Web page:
THE BLOG
08/21/2009 05:12 am ET Updated Nov 17, 2011

Losing Your Brother in Front of the World

With the sudden death of Michael Jackson and the untimely loss of an
iconic ambassador to music, the world is grieving. Even after the
brilliance of his public memorial service last week in the heart of
Los Angeles, televised for the world to share and be united in the
moment, it did not "heal the world" quite yet. We are still crying.
Since the day Michael died and certainly last week watching the
memorial service, I have been thinking a lot about how it feels to
lose someone in your family and have to share those moments with the
world.

Losing your brother in front of the world is so incredibly hard. Many
say that Michael was the most famous person in the world. I understand
how that feels on a much smaller scale. I lost my brother Brian a
little over five years ago to suicide in front of my professional world.
My baby brother was just beginning his life and many great things were
ahead for him at the young age of 25 when he died. He had already
filled the hearts of many. I lost my brother in front of my world.
When Brian died, he had already quit modeling months back and was
working on a tug boat under the Golden Gate Bridge and studying
martial arts but he became known to the fashion world years before as
a model. His beauty captured the attention of many industry
influentials including Bruce Weber and David LaChapelle. He had
appeared in national ad campaigns like Abercrombie & Fitch, Versace
and had also been in several magazines including Men's Fitness and
Vanity Fair. Then he quit. One day he said he hated it and moved back
home to find a new career but the fashion world never forgot him. Even
with time passed since he left the industry, when he died, it was
news. I am a fashion and lifestyle publicist, so Brian and I shared the same
professional world for a few years even though we never worked
together -- I was in the industry working long before he arrived and it
never occurred to me until he died how small our professional circles
were. Brian's suicide news spread like wildfire. People would approach
me in New York, San Francisco and Los Angeles all the time that I
hardly knew to tell me how sorry they were for my loss and wanted to
spend time talking about it and how they knew my brother. Losing your
brother in front of the world (or your world) I found initially to be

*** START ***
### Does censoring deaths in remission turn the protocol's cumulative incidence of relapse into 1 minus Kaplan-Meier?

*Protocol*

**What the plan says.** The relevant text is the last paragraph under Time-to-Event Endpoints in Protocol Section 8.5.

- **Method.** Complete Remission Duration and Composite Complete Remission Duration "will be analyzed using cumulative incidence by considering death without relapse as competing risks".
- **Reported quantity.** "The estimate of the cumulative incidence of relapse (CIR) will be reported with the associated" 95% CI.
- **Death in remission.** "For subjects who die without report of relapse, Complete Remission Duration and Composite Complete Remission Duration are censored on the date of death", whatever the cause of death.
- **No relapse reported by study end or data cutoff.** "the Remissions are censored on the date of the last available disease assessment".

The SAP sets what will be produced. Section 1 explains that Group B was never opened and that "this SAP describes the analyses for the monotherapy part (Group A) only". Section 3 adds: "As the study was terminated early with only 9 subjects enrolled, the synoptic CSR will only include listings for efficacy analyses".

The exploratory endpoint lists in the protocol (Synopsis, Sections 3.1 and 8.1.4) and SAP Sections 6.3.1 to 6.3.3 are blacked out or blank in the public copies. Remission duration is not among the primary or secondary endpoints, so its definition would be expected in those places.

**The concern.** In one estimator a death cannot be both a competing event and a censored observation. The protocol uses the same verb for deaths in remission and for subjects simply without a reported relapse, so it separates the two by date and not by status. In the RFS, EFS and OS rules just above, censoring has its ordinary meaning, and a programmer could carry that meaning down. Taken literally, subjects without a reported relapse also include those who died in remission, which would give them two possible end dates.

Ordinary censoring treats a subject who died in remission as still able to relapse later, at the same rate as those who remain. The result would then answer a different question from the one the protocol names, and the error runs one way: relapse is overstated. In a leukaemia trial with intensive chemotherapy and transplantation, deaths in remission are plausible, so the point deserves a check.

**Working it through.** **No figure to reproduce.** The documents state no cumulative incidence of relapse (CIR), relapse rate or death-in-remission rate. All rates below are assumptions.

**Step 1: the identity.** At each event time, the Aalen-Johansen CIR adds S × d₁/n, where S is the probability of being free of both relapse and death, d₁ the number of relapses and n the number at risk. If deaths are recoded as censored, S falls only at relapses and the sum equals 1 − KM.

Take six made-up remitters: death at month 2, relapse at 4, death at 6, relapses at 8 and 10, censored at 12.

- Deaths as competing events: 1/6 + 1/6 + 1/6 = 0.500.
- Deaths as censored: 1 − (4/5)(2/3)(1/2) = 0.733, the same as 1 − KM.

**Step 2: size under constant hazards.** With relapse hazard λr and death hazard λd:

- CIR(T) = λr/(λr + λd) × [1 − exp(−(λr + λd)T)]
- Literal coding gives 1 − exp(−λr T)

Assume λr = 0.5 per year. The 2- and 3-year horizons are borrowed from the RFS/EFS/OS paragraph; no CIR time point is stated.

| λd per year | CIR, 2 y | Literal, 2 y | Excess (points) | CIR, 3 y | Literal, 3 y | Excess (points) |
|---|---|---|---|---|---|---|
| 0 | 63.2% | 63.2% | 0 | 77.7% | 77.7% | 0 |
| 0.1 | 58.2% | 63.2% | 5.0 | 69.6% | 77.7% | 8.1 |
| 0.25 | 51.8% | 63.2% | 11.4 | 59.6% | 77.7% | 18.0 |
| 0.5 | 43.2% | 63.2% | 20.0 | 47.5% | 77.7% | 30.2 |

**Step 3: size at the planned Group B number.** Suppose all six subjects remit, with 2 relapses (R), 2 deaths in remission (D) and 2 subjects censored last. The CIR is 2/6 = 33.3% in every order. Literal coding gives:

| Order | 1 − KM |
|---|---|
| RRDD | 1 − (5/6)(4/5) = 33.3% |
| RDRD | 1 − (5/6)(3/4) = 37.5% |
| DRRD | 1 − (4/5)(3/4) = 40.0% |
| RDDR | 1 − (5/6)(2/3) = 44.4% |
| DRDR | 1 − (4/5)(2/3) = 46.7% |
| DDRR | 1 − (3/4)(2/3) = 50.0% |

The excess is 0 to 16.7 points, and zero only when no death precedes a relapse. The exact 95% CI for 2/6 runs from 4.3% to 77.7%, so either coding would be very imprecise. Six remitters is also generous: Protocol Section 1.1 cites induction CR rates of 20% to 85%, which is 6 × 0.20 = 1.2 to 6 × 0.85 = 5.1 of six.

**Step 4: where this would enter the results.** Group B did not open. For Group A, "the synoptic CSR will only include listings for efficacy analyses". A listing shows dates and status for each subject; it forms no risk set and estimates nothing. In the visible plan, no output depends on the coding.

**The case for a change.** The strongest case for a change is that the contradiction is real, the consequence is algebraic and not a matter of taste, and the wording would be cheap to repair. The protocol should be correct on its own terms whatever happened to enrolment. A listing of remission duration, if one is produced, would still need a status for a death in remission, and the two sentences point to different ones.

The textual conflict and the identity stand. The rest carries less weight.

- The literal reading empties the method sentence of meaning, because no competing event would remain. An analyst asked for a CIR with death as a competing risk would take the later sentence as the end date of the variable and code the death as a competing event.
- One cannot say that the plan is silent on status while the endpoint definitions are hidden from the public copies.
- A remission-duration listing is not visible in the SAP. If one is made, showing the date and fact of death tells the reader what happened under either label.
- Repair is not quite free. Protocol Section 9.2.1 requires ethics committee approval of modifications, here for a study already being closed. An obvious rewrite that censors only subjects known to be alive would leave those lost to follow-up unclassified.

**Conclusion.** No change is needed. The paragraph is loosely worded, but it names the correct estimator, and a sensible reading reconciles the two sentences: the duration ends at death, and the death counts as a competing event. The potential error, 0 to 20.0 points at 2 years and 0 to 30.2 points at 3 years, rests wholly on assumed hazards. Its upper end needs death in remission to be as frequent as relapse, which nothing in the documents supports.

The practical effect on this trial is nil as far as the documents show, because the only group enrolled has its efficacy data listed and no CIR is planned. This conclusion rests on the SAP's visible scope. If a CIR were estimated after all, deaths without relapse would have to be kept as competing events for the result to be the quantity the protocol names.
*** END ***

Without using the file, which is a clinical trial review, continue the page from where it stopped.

very difficult. I would be in the middle of handling a huge fashion
show in Bryant Park and someone out of nowhere would approach me and
offer condolences, catching me often off guard. It was painful and
beautiful. The love and outpouring of support that people gave me that
I did not even know is a true testament to my brother's loving spirit
that he shared with all he came in contact with in the industry and
beyond. They would spend time telling me amazing stories about how my
brother changed their life or brought a smile to their face with his
sense of humor. In the beginning for me, it was bittersweet because I
did not want to be forced to always talk about it and feel the pain
publicly. I wanted to grieve on my own terms and when I wanted to.

As I watched Michael's brothers, sisters and family publicly mourn the
loss of their brother at the memorial service I began to think about
how it will be for them in their daily lives moving forward dealing
with the pain and the fact that it is also the world's pain. I used to
not see any silver lining in losing my brother on a public level until
last year when I working on a project and I had two different people
in one week alone see my last name and ask me if Brian was my brother.
They both spoke about how they knew him and what a wonderful guy he
was. It was during that week that I finally realized these moments
that I am afforded only by working in this industry are like hugs from
Brian who I miss so much. I am lucky to have them as they are
blessings and reminders of his love. I am grateful. I wish the Jackson
family much strength in the walk ahead and can only imagine how hard
it will be. I hope each of his family members can find their own
private moments to grieve how they need to and celebrate how his love
united the world.